A fast-export fork of https://code.google.com/p/optiboot/ with my commits on top.
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Optiboot for nRF24L01+

This is a modifed Optiboot bootloader for Arduino. The two main features I added are:

  • support for the nRF24L01+ radio transciever chip for wireless reprogramming of your Arduinos.
  • implemented SUPPORT_EEPROM so eeprom flashing now actually works.

The nRF24L01+ is a cheap SPI radio transciever chip that works in simplex mode (can't receive and transmit at the same time, unlike serial communication). This version of optiboot can receive commands from a program like avrdude or an Arduino IDE either through serial or through the nRF24L01+ chip if one is connected. Over serial it behaves as normal.

The nRF24L01+ modules (PCB with the radio chip, antenna and a few other things) can be had for less than $1 from the likes of ebay. Add an Arduino clone for $2.50 and it's a wireless Arduino for $3.50.


Optiboot is a minimal Arduino bootloader that takes only around 500 bytes of your Flash memory instead of the 2 kB the default bootloader needs. I believe it ships with the Arduino IDE in more recent versions so you can replace the default bootloader on your Arduino board with it if you want. See optiboot/bootloaders/optiboot/README.TXT for more information.

This repository was forked from https://code.google.com/p/optiboot/ using fast-export for Mercurial to Git conversion.


To build a normal optiboot for an atmega328 just run:

$ make atmega328

To include EEPROM writing support add "SUPPORT_EEPROM=1"

$ make atmega328 SUPPORT_EEPROM=1

To also add nRF24L01+ support you need to use "LED_START_FLASHES=0 RADIO_UART=1 FORCE_WATCHDOG=1"


Your bootloader is ready to burn onto an atmega chip at optiboot_atmega328.hex. To burn it you can use another Arduino as described in README.TXT. LED_START_FLASHES=0 is needed because the LED uses one of the SPI pins. BIGBOOT=1 gets enabled automatically. With both features enabled the bootloader takes up 1.5 kB instead of the original 0.5 kB.

The nRF chip is expected to be connected to the arduino using the 3 standard SPI pins (MOSI, MISO, SCK) plus the CE and CSN pins of the nRF chip. By default optiboot assumes CE is wired to Analog Pin 1 (PC1) and CSN to SPI Slave Select (SS) aka. Digital pin 10 (PB2) because they're right next to the SPI pins on some Arduinos. You can change that mapping in optiboot.c.

FORCE_WATCHDOG=1 enables the watchdog when starting the user application -- it will reset your programs after 4s and force jumping back to bootloader for 1s, unless the program calls watchdog reset ("wdt") every now and then, or reconfigures the watchdog timer. This is optional but recommended if you can't reset a remote/embedded board manually by pressing the reset button to protect against "bricking" the board.

Configuring wireless

The radio protocol is the same as serial (STK500v1) so you can use avrdude as normal but you need another Arduino board with an nRF24L01+ module to work as an adapter between USB / serial, and the radio packets. Flash the "flasher" program from https://github.com/balrog-kun/lights on an Arduino and it will work as such adapter, then just run avrdude against this board's serial port at 115200 and it will take care of forwarding the communication to the other board over radio. That other board must be in the bootloader at that time, so it needs to be reset at about the same time you run avrdude or click "Upload" in the Arduino IDE. There is a possibility for that board to reboot into bootloader automatically if the app running there supports that. The flasher automatically sends a 1-byte 0xff packet before sending the first avrdude command in hope that this will cause the board to reboot. But manual reset also works (with the arduino reset button).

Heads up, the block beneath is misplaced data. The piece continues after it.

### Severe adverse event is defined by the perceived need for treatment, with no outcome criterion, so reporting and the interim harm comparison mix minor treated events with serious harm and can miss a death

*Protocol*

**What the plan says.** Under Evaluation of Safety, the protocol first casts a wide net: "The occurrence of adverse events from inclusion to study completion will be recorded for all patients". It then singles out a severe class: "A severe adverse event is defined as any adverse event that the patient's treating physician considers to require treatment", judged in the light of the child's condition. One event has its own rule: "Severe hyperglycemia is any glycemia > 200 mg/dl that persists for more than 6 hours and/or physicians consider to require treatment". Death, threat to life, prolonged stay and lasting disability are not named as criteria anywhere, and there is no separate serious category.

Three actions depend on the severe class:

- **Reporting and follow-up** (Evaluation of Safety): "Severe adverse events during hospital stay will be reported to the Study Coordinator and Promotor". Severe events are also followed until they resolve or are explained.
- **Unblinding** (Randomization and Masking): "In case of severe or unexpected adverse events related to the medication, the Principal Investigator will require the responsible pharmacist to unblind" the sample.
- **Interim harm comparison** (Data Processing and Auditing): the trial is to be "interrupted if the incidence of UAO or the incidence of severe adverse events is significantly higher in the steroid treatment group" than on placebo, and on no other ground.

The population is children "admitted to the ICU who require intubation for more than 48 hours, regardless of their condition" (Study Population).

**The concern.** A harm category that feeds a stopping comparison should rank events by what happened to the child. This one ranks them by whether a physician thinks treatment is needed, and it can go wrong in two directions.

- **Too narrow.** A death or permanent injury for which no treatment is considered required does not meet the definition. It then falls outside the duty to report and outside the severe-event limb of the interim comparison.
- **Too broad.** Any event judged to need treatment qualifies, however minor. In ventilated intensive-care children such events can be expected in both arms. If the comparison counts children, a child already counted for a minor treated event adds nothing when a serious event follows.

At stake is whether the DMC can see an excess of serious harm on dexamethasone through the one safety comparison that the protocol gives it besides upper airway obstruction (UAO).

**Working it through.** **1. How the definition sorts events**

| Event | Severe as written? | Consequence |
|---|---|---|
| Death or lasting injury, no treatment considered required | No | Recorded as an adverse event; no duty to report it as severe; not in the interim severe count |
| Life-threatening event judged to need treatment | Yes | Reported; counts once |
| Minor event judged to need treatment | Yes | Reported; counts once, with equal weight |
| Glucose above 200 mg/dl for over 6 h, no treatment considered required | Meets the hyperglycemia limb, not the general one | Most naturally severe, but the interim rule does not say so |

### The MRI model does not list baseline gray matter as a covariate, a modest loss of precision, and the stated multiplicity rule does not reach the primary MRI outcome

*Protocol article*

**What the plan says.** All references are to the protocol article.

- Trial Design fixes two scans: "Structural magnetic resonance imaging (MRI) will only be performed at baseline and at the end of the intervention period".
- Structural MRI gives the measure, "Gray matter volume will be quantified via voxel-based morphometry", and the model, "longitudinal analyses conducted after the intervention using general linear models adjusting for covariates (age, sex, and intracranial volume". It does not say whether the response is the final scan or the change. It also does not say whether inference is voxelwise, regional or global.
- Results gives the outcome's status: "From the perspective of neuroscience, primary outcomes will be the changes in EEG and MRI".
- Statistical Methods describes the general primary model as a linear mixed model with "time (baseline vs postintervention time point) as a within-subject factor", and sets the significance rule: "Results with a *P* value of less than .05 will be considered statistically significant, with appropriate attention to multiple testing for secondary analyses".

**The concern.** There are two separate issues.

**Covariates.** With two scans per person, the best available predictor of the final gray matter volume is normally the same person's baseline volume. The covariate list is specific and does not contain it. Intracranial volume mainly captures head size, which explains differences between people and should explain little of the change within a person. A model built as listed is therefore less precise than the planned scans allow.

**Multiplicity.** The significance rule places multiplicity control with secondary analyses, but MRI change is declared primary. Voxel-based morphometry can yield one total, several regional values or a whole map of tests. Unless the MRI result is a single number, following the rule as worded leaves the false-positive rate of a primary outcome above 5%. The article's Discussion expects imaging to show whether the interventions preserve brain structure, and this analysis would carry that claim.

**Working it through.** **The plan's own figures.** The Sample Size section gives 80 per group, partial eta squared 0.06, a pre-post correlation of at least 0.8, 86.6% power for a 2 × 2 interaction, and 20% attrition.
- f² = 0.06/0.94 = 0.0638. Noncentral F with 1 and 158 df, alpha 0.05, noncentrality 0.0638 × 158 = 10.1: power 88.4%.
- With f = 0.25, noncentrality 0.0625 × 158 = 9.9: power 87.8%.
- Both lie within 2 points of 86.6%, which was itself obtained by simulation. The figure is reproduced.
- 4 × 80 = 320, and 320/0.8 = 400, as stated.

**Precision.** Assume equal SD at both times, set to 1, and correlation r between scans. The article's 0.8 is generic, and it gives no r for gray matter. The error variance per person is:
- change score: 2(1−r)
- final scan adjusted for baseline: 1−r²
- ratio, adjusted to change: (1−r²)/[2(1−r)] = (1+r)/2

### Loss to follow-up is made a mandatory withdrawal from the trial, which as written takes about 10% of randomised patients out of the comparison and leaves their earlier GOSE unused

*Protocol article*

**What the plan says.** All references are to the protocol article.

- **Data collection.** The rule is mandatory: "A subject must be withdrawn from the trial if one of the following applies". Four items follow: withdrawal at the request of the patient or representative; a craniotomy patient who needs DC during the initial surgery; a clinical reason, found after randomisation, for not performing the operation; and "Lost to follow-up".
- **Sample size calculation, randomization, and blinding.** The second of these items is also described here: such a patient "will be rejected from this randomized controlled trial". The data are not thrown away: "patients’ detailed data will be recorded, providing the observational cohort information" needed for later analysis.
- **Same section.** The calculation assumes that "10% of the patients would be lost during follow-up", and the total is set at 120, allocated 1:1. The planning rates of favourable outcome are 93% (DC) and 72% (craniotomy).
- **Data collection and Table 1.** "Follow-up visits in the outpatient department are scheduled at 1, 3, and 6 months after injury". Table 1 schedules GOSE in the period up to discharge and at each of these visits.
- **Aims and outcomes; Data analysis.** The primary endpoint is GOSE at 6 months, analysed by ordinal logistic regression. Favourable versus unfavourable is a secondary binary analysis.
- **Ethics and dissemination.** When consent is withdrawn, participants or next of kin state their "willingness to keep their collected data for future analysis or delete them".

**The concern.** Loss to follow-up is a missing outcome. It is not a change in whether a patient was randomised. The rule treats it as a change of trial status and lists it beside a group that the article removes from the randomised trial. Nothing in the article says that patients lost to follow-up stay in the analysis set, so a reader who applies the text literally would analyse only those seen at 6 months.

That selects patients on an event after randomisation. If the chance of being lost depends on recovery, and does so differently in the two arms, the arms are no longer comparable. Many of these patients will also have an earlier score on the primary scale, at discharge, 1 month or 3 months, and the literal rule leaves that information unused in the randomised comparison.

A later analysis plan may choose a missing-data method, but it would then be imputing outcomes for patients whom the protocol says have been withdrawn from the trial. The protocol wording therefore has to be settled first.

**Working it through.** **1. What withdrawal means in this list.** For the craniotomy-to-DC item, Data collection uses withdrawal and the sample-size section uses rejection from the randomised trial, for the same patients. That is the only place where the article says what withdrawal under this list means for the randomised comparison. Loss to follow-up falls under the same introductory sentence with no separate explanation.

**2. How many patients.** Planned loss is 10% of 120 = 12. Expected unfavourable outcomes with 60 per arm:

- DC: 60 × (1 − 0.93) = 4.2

Each nRF24L01+ needs a network address. The protocol uses 3-byte addresses. Optiboot reads its nRF24L01+ address from the EEPROM. The EEPROM bytes 0, 1, 2 (first three bytes of the whole EEPROM) are read and the contents are used as the board's own address.

Flasher reads the 6 initial bytes of EEPROM, the first three bytes will be used as its own address (can be whatever), and the second three bytes are the destination address of the board to be flashed.

You can use avrdude with a command like the following to assign the address 000 (ascii) to one of the boards, and 001 (ascii) to the other one:

$ avrdude -F -p atmega328p -P /dev/ttyUSB0 -c arduino -b 115200 -U eeprom:w:0x30,0x30,0x31,0x30,0x30,0x30:m
$ avrdude -F -p atmega328p -P /dev/ttyUSB1 -c arduino -b 115200 -U eeprom:w:0x30,0x30,0x30,0x30,0x30,0x31:m


I've tested this mainly indoor with the common 8-pin $1 nRF24L01+ modules with a PCB antenna (similar to the "Meandered Inverted-F PCB Antenna" type). I'm able to fairly reliably flash programs and interact with the bootloader at a 12m distance through various brick walls and things. Communication is slightly slower than through serial at 115200 baud. The antenna oriantation and polarization doesn't seem to make much difference indoors (this is kind of confirmed by Texas Instrument application notes about those antennas).

If you have better antennas or the distance is always less than about 5 metres you can disable some of the mechanisms I added and bump up the nRF24 data rate parameters so that is much faster than serial, although at that point communication is no longer a bottleneck.

If you need higher distance or work in a noisier radio environment there are a few additional improvements that can be made for link robustness but if you're losing packets often, most likely you're already close to the physical maximum range of those radios.